0
$\begingroup$

How to evaluate the following limit? $$\lim _{x\to \infty }\left(\sqrt[3]{x^3+x^2}-\sqrt[3]{x^3-x^2}\right).$$

What I first did is multiply by the conjugate, but having trouble finishing the problem. I believe the final answer is $\tfrac23$.

Edit: Here's what I got so far

$$\lim _{x\to \infty }\left(\frac{2x^2}{\sqrt[3]{x^3+x^2}+\sqrt[3]{x^3-x^2}}\right)$$

$\endgroup$
2
$\begingroup$

Recall that $$a^3-b^3=\left(a-b\right)\left(a^2+ab+b^2\right).$$ By taking $a=\sqrt[3]{x^3+x^2}$ and $b=\sqrt[3]{x^3-x^2}$ we get $$\eqalign{\left(\sqrt[3]{x^3+x^2}-\sqrt[3]{x^3-x^2}\right)\left(\sqrt[3]{x^3+x^2}^2+\sqrt[3]{x^3+x^2}\sqrt[3]{x^3-x^2}+\sqrt[3]{x^3-x^2}^2\right)=\sqrt[3]{x^3+x^2}^3-\sqrt[3]{x^3-x^2}^3. }$$ Hence $$\eqalign{ \sqrt[3]{x^3+x^2}-\sqrt[3]{x^3-x^2}=\dfrac{2x^2}{\sqrt[3]{x^3+x^2}^2+\sqrt[3]{x^3+x^2}\sqrt[3]{x^3-x^2}+\sqrt[3]{x^3-x^2}^2} .}$$ Now divide top and bottom by $\tfrac1{x^2}$ to find $$\eqalign{\sqrt[3]{x^3+x^2}-\sqrt[3]{x^3-x^2}= \dfrac{2}{\sqrt[3]{\tfrac1x+1}^{2}+\sqrt[3]{\tfrac{-1}{x}+1}+\sqrt[3]{\tfrac{-1}x+1}^{2}}, }$$ thus the limit as $x\to\infty$ is as expected equal to $\tfrac23$.

$\endgroup$
  • $\begingroup$ I stated in the description of multiplying by the conjugate. After that is where I'm having trouble finishing the problem $\endgroup$ – Gunz Dec 7 '14 at 19:09
  • $\begingroup$ @Gunz Look at my edit. $\endgroup$ – Hakim Dec 7 '14 at 20:06
  • $\begingroup$ wouldn't x^3 / x^2 = x tho, not 1/x? $\endgroup$ – Gunz Dec 7 '14 at 21:19
  • $\begingroup$ @Gunz No, one has $$\eqalign{\sqrt[3]{x^3+x^2}^2\cdot\dfrac1{x^2}&=\dfrac{\sqrt[3]{x^3+x^2}^2}{x^2}\\&=\left(\dfrac{\sqrt[3]{x^3+x^2}}{x}\right)^2\\&=\left( \dfrac {\sqrt[3]{x^3+x^2}}{\sqrt[3]{x^3}}\right)^2\\&=\left(\sqrt[3]{\dfrac{x^3+x^2}{x^3}}\right)^2\\&=\left(\sqrt[3]{\dfrac1x+1}\right)^2\\&=\sqrt[3]{\dfrac1x+1}^2.}$$ $\endgroup$ – Hakim Dec 7 '14 at 21:56
  • $\begingroup$ Ah i see. Thank you very much. $\endgroup$ – Gunz Dec 7 '14 at 22:13
1
$\begingroup$

Put $t=\frac{1}{x}$, so that the limit $L=\lim _{x\to \infty }\left(\sqrt[3]{x^3+x^2}-\sqrt[3]{x^3-x^2}\right)$ becomes $$ L=\lim_{t\to 0}\frac{\sqrt[3]{1+t}-\sqrt[3]{1-t}}{t}. $$ observing that $a^{1/3}-b^{1/3}=\left(a-b\right)\underbrace{\left(a^{2/3}+\sqrt[3]{ab}+b^{2/3}\right)}_c$ with $a=1+t$ and $b=1-t$ multiplying and dividing by $c$, we have $$ \frac{\sqrt[3]{1+t}+\sqrt[3]{1-t}}{t}\cdot\frac{c}{c}=\ldots=\frac{1}{t}\frac{2t}{\sqrt[3]{(1+t)^2}+\sqrt[3]{1-t^2}+\sqrt[3]{(1+t)^2}}\to\frac{2}{3}\quad\text{for }t\to 0. $$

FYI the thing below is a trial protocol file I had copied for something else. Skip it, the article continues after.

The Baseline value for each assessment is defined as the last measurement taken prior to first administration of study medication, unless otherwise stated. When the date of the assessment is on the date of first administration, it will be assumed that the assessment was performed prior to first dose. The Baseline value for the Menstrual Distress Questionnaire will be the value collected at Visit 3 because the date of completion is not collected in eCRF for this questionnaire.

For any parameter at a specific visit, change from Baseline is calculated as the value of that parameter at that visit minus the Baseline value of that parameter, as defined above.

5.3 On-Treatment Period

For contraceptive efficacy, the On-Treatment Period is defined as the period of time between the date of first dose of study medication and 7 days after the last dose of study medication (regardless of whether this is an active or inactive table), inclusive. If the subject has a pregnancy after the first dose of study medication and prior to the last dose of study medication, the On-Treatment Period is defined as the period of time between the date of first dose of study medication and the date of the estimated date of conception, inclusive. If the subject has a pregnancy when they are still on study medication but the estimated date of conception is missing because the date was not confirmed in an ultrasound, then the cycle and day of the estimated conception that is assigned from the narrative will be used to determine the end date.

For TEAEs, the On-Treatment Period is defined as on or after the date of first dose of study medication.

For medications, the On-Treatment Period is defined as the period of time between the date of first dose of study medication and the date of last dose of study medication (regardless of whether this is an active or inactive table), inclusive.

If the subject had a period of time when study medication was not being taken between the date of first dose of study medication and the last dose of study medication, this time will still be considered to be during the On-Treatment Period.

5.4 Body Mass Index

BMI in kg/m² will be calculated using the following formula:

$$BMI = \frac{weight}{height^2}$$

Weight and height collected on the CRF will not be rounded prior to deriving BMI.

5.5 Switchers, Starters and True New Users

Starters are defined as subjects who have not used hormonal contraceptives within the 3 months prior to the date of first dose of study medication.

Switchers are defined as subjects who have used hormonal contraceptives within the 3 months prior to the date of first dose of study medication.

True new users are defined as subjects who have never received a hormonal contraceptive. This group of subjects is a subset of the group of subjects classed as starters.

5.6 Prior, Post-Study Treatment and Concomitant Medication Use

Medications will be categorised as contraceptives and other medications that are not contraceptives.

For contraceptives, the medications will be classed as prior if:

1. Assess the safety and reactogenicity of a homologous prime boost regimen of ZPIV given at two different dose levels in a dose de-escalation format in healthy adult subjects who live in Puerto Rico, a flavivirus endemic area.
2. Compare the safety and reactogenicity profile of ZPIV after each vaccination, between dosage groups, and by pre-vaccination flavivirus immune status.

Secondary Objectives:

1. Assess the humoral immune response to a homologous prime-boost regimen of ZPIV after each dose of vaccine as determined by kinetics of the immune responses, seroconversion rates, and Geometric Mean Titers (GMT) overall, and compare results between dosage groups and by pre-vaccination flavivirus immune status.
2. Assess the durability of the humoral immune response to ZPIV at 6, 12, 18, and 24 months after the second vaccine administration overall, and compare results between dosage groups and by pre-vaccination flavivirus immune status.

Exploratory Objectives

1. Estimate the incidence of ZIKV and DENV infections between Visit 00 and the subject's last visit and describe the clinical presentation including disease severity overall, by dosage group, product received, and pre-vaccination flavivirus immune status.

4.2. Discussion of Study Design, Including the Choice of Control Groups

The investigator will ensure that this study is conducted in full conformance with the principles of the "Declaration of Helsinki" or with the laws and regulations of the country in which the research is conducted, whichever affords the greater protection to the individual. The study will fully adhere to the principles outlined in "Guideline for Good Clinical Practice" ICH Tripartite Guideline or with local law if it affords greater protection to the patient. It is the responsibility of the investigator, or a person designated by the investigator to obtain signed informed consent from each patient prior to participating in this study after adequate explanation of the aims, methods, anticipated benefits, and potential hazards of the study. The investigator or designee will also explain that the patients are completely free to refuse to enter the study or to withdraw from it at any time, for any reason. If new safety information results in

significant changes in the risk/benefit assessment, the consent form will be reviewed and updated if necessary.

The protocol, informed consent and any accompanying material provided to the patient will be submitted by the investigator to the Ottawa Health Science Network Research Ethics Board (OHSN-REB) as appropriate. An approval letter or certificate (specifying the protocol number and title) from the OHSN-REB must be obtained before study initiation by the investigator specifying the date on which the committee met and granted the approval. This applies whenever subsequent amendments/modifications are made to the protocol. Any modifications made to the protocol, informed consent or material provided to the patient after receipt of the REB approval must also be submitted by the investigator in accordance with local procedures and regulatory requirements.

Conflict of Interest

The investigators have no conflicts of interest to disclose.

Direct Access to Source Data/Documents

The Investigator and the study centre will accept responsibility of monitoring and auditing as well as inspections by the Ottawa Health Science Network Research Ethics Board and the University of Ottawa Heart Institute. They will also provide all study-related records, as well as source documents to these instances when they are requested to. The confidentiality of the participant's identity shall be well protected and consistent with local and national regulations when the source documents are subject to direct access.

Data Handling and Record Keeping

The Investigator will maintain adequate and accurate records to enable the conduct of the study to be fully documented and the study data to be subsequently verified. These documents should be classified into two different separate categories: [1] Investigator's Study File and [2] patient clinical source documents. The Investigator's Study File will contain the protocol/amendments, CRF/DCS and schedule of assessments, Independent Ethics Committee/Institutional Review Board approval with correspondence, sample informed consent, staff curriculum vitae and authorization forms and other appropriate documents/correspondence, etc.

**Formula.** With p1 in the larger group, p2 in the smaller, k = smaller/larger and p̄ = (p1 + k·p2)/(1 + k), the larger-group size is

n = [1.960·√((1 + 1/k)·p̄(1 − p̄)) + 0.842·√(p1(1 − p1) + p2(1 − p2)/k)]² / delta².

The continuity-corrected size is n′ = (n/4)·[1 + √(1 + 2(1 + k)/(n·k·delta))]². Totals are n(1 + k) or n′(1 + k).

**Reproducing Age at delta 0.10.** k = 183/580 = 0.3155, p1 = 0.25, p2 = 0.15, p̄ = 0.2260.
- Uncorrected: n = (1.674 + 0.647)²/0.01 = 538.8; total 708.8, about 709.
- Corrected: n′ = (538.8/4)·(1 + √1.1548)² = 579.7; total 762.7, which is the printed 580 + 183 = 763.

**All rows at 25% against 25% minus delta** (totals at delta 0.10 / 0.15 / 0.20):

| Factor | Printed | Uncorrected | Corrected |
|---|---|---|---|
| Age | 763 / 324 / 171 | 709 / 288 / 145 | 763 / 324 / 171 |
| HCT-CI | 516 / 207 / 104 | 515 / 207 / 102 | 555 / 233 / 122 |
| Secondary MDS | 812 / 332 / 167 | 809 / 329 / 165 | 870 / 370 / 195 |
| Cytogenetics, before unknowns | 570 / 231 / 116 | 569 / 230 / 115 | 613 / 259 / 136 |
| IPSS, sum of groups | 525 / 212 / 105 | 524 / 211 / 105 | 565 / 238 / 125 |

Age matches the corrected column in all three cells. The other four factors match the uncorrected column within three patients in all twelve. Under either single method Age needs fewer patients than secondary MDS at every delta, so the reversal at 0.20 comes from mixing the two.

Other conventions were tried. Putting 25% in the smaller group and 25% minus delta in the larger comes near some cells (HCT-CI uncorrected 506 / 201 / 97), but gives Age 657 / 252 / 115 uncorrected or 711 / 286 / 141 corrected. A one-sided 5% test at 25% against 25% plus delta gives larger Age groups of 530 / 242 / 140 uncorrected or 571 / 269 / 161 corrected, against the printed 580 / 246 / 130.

$\endgroup$
  • $\begingroup$ I think the $+$ should be a $-$ in both instances of the expression $\frac{\sqrt[3]{1+t}+\sqrt[3]{1-t}}{t}$. $\endgroup$ – Théophile Dec 7 '14 at 20:42
1
$\begingroup$

Any time you want to evaluate a difference of functions which are asymptotic to each other, I find the most straightforward approach is to expand each as an asymptotic series and then look at the noncanceling terms. In this case:

$$ \begin{aligned} (x^3+x^2)^{1/3}-(x^3-x^2)^{1/3}&=x(1+x^{-1})^{1/3}-x(1-x^{-1})^{1/3}\\ &=x \sum_{k=0}^\infty\binom{1/3}{k}x^{-k}-x \sum_{k=0}^\infty\binom{1/3}{k}(-x)^{-k}\\ &=(x + 1/3 + O(x^{-1})) - (x-1/3+O(x^{-1}))\\ &=2/3 + O(x^{-1}) \end{aligned} $$

Less formally, we just need the approximation $(1+t)^\alpha\approx1+\alpha t$ for $t$ near $0$. So for large $x$, the quantity $x^{-1}$ is near $0$, so we have: $$ x(1+x^{-1})^{1/3}-x(1-x^{-1})^{1/3} \approx x(1+(1/3)x^{-1})-x(1-(1/3)x^{-1})=2/3 $$

$\endgroup$
  • $\begingroup$ That may be right, but I have no idea what those symbols mean. yet. $\endgroup$ – Gunz Dec 7 '14 at 21:18
  • 1
    $\begingroup$ If you're interested, check out the generalized binomial theorem and big O notation. $\endgroup$ – p.s. Dec 7 '14 at 21:30
0
$\begingroup$

HINT

I would say

$a=\sqrt[3]{x^3+x^2},\quad b=\sqrt[3]{x^3-x^2}$

$\displaystyle (a-b)\cdot \frac{a^2+ab+b^2}{a^2+ab+b^2}=\frac{a^3-b^3}{a^2+ab+b^2}=\frac{2x^2}{a^2+ab+b^2}$

$\displaystyle \lim _{x\to\infty}\frac{2x^2}{a^2+ab+b^2}=\lim _{x\to\infty}\frac{2x^2}{(x^3+x^2)^{2/3}+(x^3+x^2)^{1/3}(x^3-x^2)^{1/3}+b^2+(x^3-x^2)^{1/3}}=\cdots$

$\endgroup$
-1
$\begingroup$

If you use $(\cdots)^{1/3}+(\cdots)^{1/3}$ as the "conjugate" you cannot get $2x^2$ on the numerator. \begin{align*} \lim_{x\rightarrow\infty}(\sqrt[3]{x^3+x^2}-\sqrt[3]{x^3+x^2})&=\lim_{x\rightarrow\infty}\frac{(\sqrt[3]{x^3+x^2}-\sqrt[3]{x^3-x^2})((x^3+x^2)^{2/3}+(x^3-x^2)^{2/3})}{(x^3+x^2)^{2/3}+(x^3-x^2)^{2/3}}\\ &=\lim_{x\rightarrow\infty}\frac{x^3+x^2-x^3+x^2}{(x^3+x^2)^{2/3}+(x^3-x^2)^{2/3}}\\ &=\lim_{x\rightarrow\infty}\frac{2x^2}{x^2(1+x^2/x^3)^{2/3}+x^2(1-x^2/x^3)^{2/3}}\\ &=\lim_{x\rightarrow\infty}\frac{2}{(1+1/x)^{2/3}+(1-1/x)^{2/3}}\\ &=1. \end{align*}

$\endgroup$
  • 1
    $\begingroup$ The limit is $2/3$. $\endgroup$ – Aaron Maroja Dec 7 '14 at 19:39

Your Answer

By clicking “Post Your Answer”, you agree to our terms of service, privacy policy and cookie policy

Not the answer you're looking for? Browse other questions tagged or ask your own question.